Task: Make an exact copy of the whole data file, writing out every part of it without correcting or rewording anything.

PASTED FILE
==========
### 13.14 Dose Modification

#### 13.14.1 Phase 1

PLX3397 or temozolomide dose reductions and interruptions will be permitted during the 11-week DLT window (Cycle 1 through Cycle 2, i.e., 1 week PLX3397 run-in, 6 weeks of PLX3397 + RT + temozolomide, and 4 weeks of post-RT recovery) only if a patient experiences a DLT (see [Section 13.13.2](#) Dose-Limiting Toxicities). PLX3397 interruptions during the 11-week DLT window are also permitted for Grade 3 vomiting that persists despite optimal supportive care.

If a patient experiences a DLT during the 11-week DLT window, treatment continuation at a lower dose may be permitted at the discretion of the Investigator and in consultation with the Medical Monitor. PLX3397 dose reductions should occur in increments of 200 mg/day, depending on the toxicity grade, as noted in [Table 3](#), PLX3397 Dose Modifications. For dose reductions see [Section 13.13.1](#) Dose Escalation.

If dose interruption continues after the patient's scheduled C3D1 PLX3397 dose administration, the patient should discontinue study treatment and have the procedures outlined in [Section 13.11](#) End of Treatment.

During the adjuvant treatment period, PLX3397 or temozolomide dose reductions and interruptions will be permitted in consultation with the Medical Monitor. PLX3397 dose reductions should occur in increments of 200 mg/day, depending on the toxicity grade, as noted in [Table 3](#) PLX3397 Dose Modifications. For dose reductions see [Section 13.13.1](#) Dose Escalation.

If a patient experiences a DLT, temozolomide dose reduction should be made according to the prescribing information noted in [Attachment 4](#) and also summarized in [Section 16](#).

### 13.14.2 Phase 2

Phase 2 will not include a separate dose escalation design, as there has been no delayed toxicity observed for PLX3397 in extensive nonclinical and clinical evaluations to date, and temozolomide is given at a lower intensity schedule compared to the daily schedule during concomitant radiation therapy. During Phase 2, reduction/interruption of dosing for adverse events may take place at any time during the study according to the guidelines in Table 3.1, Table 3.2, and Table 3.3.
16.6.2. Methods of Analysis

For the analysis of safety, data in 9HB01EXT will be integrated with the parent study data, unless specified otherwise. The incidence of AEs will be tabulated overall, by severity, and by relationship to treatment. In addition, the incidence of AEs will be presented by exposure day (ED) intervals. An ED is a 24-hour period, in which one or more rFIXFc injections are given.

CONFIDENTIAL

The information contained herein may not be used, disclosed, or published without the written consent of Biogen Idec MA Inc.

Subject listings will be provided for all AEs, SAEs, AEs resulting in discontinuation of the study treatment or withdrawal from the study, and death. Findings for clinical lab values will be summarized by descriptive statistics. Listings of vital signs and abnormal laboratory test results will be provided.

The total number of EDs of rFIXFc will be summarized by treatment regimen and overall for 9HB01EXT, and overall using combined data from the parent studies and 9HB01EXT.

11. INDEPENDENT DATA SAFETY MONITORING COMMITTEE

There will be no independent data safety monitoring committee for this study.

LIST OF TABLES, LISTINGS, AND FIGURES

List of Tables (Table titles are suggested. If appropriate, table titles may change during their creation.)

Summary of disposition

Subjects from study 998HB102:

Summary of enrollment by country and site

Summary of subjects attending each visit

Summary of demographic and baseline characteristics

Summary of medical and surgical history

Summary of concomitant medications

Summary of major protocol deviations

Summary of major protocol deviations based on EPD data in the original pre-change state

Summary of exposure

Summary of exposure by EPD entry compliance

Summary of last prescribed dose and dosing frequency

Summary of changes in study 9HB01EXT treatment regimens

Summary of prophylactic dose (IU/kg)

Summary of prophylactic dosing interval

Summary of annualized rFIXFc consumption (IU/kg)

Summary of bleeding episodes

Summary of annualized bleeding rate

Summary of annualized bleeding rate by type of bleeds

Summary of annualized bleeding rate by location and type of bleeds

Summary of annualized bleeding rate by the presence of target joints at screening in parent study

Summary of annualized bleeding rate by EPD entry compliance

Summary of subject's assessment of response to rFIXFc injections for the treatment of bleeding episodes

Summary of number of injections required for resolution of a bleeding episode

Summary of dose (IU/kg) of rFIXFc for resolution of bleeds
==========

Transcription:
### 13.14 Dose Modification

#### 13.14.1 Phase 1

PLX3397 or temozolomide dose reductions and interruptions will be permitted during the 11-week DLT window (Cycle 1 through Cycle 2, i.e., 1 week PLX3397 run-in, 6 weeks of PLX3397 + RT + temozolomide, and 4 weeks of post-RT recovery) only if a patient experiences a DLT (see [Section 13.13.2](#) Dose-Limiting Toxicities). PLX3397 interruptions during the 11-week DLT window are also permitted for Grade 3 vomiting that persists despite optimal supportive care.

If a patient experiences a DLT during the 11-week DLT window, treatment continuation at a lower dose may be permitted at the discretion of the Investigator and in consultation with the Medical Monitor. PLX3397 dose reductions should occur in increments of 200 mg/day, depending on the toxicity grade, as noted in [Table 3](#), PLX3397 Dose Modifications. For dose reductions see [Section 13.13.1](#) Dose Escalation.

If dose interruption continues after the patient's scheduled C3D1 PLX3397 dose administration, the patient should discontinue study treatment and have the procedures outlined in [Section 13.11](#) End of Treatment.

During the adjuvant treatment period, PLX3397 or temozolomide dose reductions and interruptions will be permitted in consultation with the Medical Monitor. PLX3397 dose reductions should occur in increments of 200 mg/day, depending on the toxicity grade, as noted in [Table 3](#) PLX3397 Dose Modifications. For dose reductions see [Section 13.13.1](#) Dose Escalation.

If a patient experiences a DLT, temozolomide dose reduction should be made according to the prescribing information noted in [Attachment 4](#) and also summarized in [Section 16](#).

### 13.14.2 Phase 2

Phase 2 will not include a separate dose escalation design, as there has been no delayed toxicity observed for PLX3397 in extensive nonclinical and clinical evaluations to date, and temozolomide is given at a lower intensity schedule compared to the daily schedule during concomitant radiation therapy. During Phase 2, reduction/interruption of dosing for adverse events may take place at any time during the study according to the guidelines in Table 3.1, Table 3.2, and Table 3.3.
16.6.2. Methods of Analysis

For the analysis of safety, data in 9HB01EXT will be integrated with the parent study data, unless specified otherwise. The incidence of AEs will be tabulated overall, by severity, and by relationship to treatment. In addition, the incidence of AEs will be presented by exposure day (ED) intervals. An ED is a 24-hour period, in which one or more rFIXFc injections are given.

CONFIDENTIAL

The information contained herein may not be used, disclosed, or published without the written consent of Biogen Idec MA Inc.

Subject listings will be provided for all AEs, SAEs, AEs resulting in discontinuation of the study treatment or withdrawal from the study, and death. Findings for clinical lab values will be summarized by descriptive statistics. Listings of vital signs and abnormal laboratory test results will be provided.

The total number of EDs of rFIXFc will be summarized by treatment regimen and overall for 9HB01EXT, and overall using combined data from the parent studies and 9HB01EXT.

11. INDEPENDENT DATA SAFETY MONITORING COMMITTEE

There will be no independent data safety monitoring committee for this study.

LIST OF TABLES, LISTINGS, AND FIGURES

List of Tables (Table titles are suggested. If appropriate, table titles may change during their creation.)

Summary of disposition

Subjects from study 998HB102:

Summary of enrollment by country and site

Summary of subjects attending each visit

Summary of demographic and baseline characteristics

Summary of medical and surgical history

Summary of concomitant medications

Summary of major protocol deviations

Summary of major protocol deviations based on EPD data in the original pre-change state

Summary of exposure

Summary of exposure by EPD entry compliance

Summary of last prescribed dose and dosing frequency

Summary of changes in study 9HB01EXT treatment regimens

Summary of prophylactic dose (IU/kg)

Summary of prophylactic dosing interval

Summary of annualized rFIXFc consumption (IU/kg)

Summary of bleeding episodes

Summary of annualized bleeding rate

Summary of annualized bleeding rate by type of bleeds

Summary of annualized bleeding rate by location and type of bleeds

Summary of annualized bleeding rate by the presence of target joints at screening in parent study

Summary of annualized bleeding rate by EPD entry compliance

Summary of subject's assessment of response to rFIXFc injections for the treatment of bleeding episodes

Summary of number of injections required for resolution of a bleeding episode

Summary of dose (IU/kg) of rFIXFc for resolution of bleeds